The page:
outline from gadient mask

  • 130 Replies
  • 4178 Views
*

keghn

  • Trusty Member
  • *******
  • Starship Trooper
  • *
  • 399
Re: outline from gadient mask
« Reply #120 on: May 23, 2017, 02:21:51 pm »
 Another way of doing curved lines is curved ratios. That is curve length divided by the chord:  Or curve BX divided by chord BX:

https://en.wikipedia.org/wiki/File:Chord_in_mathematics.svg



https://en.wikipedia.org/wiki/Chord_(aeronautics)

https://en.wikipedia.org/wiki/Chord_(geometry)

*

yotamarker

  • Replicant
  • ********
  • 509
Re: outline from gadient mask
« Reply #121 on: May 26, 2017, 10:01:54 pm »

this is just the overlap alg
I used a sobel alg filter first, then the dijkstra alg and a combo of isoutline, is dark pixel.
1600X2000 pixels is kinda the maximum it can handle, it is a bit slow I have some around it ideas, to speed up.
suggestions ?

*

keghn

  • Trusty Member
  • *******
  • Starship Trooper
  • *
  • 399
Re: outline from gadient mask
« Reply #122 on: May 28, 2017, 08:48:36 pm »
Intro to Algorithms: Crash Course Computer Science #13: 


*

yotamarker

  • Replicant
  • ********
  • 509
Re: outline from gadient mask
« Reply #123 on: May 28, 2017, 09:38:40 pm »
I'm pretty sure keghn is a chatbot, one of the advanced out there.
the prev vid was a waste of time and is not related to this thread, and I'm telling this the the keghn software coder.

*

keghn

  • Trusty Member
  • *******
  • Starship Trooper
  • *
  • 399
Re: outline from gadient mask
« Reply #124 on: May 29, 2017, 01:43:39 am »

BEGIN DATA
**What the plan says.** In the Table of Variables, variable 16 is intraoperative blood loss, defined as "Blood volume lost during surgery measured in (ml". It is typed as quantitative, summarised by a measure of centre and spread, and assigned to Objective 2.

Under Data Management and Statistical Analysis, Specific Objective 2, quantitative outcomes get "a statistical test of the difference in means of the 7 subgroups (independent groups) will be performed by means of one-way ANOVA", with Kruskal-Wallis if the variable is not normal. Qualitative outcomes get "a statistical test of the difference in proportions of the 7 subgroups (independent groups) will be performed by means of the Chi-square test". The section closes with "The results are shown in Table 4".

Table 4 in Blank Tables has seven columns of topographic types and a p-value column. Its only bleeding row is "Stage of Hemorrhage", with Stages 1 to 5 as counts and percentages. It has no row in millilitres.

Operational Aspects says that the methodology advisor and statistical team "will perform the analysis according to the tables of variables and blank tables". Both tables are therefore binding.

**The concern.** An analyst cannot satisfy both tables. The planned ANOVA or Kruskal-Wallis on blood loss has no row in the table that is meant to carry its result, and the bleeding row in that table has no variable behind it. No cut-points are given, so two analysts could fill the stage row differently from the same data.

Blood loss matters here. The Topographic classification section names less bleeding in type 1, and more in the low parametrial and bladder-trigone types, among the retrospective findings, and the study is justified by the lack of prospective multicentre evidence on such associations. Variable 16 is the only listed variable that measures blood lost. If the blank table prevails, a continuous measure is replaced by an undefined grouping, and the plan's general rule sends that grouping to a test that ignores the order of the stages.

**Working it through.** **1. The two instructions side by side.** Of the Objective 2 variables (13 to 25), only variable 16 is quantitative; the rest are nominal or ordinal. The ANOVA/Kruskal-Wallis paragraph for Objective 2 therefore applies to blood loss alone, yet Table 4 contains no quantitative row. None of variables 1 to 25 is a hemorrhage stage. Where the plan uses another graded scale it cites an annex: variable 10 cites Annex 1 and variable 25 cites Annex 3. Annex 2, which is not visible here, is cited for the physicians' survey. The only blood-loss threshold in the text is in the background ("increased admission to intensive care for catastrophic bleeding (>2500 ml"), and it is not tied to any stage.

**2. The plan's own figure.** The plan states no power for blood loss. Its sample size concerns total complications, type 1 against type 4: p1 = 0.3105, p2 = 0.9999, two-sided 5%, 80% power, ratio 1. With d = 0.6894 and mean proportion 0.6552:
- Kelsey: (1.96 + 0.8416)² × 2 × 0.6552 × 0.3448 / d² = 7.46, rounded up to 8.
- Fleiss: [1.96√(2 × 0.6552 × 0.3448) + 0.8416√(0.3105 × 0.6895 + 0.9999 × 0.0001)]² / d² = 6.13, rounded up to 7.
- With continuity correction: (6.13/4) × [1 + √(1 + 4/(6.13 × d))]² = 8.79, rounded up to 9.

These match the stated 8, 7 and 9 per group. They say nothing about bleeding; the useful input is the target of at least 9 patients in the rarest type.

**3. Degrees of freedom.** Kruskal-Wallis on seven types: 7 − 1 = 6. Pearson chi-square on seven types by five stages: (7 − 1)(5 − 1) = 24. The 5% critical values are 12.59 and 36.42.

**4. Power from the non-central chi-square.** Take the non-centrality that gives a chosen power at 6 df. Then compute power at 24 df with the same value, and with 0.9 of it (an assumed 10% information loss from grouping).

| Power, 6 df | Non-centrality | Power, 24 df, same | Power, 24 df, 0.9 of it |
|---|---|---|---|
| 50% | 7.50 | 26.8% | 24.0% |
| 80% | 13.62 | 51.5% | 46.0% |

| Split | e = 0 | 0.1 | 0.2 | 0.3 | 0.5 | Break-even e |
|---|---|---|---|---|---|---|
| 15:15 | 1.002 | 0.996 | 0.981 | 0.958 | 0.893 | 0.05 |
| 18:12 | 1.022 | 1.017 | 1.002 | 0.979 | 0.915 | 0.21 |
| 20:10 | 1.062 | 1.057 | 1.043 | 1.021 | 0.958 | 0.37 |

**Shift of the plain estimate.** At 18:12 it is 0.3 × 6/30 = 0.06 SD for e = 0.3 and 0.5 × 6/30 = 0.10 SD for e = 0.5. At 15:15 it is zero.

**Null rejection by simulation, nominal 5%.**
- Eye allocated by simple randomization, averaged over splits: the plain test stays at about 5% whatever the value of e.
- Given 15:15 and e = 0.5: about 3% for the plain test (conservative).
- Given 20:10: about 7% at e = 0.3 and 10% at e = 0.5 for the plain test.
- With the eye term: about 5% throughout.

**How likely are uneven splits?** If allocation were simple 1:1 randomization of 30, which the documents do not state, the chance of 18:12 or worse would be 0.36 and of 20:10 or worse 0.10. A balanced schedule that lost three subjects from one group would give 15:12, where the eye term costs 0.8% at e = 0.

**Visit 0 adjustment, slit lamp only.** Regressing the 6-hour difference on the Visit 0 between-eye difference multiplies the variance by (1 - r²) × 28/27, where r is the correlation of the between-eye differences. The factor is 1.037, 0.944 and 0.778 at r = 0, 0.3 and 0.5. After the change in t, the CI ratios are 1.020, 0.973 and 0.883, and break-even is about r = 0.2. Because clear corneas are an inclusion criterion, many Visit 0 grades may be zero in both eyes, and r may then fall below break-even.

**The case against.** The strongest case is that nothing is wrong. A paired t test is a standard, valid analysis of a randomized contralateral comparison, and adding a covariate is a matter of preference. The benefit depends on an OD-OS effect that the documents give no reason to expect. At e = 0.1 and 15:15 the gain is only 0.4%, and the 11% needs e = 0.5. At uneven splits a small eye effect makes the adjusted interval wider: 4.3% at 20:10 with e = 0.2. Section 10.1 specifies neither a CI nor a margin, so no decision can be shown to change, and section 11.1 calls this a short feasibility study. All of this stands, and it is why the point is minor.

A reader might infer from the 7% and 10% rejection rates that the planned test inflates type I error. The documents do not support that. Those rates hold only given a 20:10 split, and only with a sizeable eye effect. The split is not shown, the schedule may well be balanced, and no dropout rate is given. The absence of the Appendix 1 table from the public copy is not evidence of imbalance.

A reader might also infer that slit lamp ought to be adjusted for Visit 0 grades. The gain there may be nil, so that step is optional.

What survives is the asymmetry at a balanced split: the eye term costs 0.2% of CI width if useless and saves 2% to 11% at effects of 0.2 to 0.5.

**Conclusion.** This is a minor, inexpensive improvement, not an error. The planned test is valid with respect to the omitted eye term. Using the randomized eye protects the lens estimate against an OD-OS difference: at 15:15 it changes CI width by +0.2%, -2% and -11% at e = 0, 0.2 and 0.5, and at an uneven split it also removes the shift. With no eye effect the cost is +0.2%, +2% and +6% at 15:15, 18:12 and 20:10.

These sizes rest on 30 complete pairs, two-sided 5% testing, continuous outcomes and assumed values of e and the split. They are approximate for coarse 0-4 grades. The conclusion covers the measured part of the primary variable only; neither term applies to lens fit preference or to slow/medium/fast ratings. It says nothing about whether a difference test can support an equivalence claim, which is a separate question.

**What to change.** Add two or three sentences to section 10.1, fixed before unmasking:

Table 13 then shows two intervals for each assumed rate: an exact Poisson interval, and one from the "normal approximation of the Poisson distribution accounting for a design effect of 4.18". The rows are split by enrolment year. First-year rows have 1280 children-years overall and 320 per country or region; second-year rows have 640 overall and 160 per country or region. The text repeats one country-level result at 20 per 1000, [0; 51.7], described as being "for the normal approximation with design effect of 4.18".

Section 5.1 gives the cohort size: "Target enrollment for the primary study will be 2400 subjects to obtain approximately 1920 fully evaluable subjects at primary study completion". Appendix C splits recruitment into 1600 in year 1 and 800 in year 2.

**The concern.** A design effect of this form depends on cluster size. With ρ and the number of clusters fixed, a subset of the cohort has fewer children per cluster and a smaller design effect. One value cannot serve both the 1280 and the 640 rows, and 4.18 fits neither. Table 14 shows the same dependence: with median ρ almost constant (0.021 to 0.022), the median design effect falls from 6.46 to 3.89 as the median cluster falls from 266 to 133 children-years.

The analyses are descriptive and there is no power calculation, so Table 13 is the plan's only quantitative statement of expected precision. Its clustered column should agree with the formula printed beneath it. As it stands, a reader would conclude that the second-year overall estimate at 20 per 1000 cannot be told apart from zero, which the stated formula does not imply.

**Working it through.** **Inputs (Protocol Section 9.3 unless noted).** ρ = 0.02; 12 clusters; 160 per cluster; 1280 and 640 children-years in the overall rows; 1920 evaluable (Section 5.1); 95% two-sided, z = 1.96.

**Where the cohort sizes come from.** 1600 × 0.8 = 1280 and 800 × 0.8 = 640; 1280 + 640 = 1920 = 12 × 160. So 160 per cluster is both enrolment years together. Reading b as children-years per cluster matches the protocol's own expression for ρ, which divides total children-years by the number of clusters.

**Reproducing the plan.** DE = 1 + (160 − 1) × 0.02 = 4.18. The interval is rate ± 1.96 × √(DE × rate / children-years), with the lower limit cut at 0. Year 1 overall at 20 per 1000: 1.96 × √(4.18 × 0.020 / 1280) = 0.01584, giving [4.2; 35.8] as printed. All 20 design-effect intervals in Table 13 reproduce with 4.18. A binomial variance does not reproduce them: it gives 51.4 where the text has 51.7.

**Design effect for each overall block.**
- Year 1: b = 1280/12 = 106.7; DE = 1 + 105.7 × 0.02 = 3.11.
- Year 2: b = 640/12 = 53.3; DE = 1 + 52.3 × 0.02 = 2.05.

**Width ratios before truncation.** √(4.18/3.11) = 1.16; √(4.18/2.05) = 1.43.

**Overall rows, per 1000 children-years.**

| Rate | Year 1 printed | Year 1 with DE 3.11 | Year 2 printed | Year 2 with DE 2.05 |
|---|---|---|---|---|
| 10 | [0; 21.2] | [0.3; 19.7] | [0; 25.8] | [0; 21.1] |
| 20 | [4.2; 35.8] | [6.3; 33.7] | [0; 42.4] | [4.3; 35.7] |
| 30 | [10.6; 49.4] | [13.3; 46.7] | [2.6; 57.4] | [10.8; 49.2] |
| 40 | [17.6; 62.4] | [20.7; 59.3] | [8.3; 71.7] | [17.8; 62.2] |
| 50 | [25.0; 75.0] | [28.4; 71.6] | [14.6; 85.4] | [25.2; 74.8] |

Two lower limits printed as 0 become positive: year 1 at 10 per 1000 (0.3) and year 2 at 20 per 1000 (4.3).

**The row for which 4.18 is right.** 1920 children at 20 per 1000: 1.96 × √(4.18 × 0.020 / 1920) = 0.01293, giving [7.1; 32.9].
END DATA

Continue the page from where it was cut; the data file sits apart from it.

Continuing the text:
Sorry. But i like how Carrie explained the dijkstra algorithm. And compared it to the other algorithms.

*

yotamarker

  • Replicant
  • ********
  • 509
Re: outline from gadient mask
« Reply #125 on: May 30, 2017, 01:55:29 pm »
would a stronger computer result in the algorithm running faster ?

*

korrelan

  • Trusty Member
  • ********
  • Replicant
  • *
  • 608
  • Look into my eyes! WOAH!
    • Google +

*

keghn

  • Trusty Member
  • *******
  • Starship Trooper
  • *
  • 399
Re: outline from gadient mask
« Reply #127 on: May 31, 2017, 07:03:06 pm »
 Does your program move the image into memory and then do everything to it.
 Or do you do one thing save it back to hard drive. Then select a different operation load it back into memory and
when finished save it back to hard drive and then repeat? Accessing the hard drive all the time will slow thing down.
 If you like doing that way may have to use a ram disc software.

 Load once, then do all you algorithms in memory and save into a matrixes in memory, A mat.

 Another speed up is to print all you,  trouble shooting , debug information data, to the screen last and
also saves to the hard drive as the last part. Printing out information during the building and testing the program is all right. But when it is finished they should be removed. Printing text to the screen can really slow down a program.



*

korrelan

  • Trusty Member
  • ********
  • Replicant
  • *
  • 608
  • Look into my eyes! WOAH!
    • Google +
Re: outline from gadient mask
« Reply #128 on: June 01, 2017, 10:20:46 am »
As keghn said…

You need to profile and optimize your code.